Linking brace root development and function in maize National Science Foundation Award #2109189
Erin Sparks, University of Delaware George Chuck, University of California, Berkeley
U.S. agricultural crop production faces the challenge of growing more food on increasingly limited land area and under increasingly harsh environmental conditions. Meeting this production challenge requires new innovations and the identification of new areas to target for increasing plant resilience. One of these overlooked target areas is optimization of aerial root function. Given their central role in water uptake, nutrient use, and anchorage, aerial roots are an important, yet poorly understood area for crop improvement. This proposal focuses on maize (corn), the number one commodity crop in the US, and how targeted changes in aerial root development can lead to functional outcomes. Specifically, this research will identify which root developmental programs can be altered to generate beneficial agronomic results. The outcomes of this basic research will help develop sustainable crop systems, which will enhance scientific knowledge and help secure our food supply. Undergraduate and graduate students will gain interdisciplinary training through research opportunities in the lab, attendance at national conferences, and engagement with the agricultural community through participation in the annual University of Delaware Ag Day event.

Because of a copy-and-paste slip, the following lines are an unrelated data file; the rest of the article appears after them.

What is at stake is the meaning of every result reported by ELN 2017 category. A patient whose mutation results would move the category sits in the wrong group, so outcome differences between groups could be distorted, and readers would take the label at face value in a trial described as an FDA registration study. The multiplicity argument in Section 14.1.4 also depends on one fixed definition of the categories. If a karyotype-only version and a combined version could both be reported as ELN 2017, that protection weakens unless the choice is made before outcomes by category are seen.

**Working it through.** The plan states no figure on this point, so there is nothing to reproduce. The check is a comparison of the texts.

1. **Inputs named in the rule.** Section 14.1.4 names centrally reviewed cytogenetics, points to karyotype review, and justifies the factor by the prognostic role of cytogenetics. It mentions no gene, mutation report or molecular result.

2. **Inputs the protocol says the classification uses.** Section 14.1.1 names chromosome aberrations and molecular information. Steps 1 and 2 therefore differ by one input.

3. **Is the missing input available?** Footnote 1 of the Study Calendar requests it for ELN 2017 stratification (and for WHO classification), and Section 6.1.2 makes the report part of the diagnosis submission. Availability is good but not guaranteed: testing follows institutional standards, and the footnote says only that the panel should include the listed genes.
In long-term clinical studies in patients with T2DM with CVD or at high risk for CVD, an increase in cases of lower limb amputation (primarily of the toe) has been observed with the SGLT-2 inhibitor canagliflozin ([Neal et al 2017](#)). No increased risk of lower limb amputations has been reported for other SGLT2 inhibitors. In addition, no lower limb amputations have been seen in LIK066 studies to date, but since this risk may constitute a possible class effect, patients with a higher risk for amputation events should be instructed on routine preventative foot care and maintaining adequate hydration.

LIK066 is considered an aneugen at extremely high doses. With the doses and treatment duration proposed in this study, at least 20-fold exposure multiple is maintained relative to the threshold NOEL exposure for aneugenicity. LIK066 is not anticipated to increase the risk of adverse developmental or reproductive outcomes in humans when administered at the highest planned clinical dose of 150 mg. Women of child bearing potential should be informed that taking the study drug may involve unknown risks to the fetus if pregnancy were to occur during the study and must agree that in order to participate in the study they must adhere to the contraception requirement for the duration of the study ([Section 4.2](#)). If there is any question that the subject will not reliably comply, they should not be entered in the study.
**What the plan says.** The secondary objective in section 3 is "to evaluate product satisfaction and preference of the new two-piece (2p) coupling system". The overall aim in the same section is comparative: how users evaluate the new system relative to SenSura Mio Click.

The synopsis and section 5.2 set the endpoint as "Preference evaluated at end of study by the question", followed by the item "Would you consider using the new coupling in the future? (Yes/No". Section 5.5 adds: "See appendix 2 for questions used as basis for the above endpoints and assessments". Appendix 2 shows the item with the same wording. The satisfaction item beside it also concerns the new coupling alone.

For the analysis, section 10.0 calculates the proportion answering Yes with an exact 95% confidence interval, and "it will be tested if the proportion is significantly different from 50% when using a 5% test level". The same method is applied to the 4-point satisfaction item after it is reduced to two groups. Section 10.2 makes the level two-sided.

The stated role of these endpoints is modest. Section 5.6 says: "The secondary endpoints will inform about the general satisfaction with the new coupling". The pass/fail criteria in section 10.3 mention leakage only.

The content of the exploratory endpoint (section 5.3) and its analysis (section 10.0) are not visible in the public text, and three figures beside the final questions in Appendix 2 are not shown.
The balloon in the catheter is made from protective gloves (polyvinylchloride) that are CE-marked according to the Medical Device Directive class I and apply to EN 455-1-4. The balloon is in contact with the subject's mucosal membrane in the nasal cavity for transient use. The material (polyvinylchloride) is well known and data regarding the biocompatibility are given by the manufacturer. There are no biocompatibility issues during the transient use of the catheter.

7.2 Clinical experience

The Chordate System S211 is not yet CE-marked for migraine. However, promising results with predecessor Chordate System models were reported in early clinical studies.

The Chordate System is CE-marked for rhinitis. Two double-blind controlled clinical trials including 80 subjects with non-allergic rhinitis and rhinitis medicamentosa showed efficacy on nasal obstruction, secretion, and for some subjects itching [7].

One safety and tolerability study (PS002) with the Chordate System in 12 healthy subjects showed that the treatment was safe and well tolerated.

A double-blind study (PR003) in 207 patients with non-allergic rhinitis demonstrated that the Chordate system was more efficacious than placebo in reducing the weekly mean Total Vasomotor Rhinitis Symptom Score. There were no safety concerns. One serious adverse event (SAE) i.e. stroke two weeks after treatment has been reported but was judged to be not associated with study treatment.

This proposal aims to define the fundamental link between root development and function using maize nodal roots as a model system. There are only a few genes known to alter nodal root development and they have not been placed in a larger genetic context that will allow an understanding of root functional consequences. In this proposal, squamosa promoter binding protein (SBP) transcription factors, known regulators of the juvenile-to-adult phase transition, will be used to alter and regulate nodal root development and the functional outcomes will be analyzed. This proposal specifically tests the hypothesis that “SBP genes directly regulate nodal root development to determine nodal root number and alter root function.” Using brace roots as a model for nodal root development, the researchers will test this hypothesis by quantifying the root phenotypic outcomes of modulating sbp expression, defining the genetic mechanisms underlying SBP-regulation of nodal root development, and determining the functional consequences of these root phenotypic changes. The results from this proposal will provide a foundational understanding of how modulating root development can elicit targeted root functional outcomes.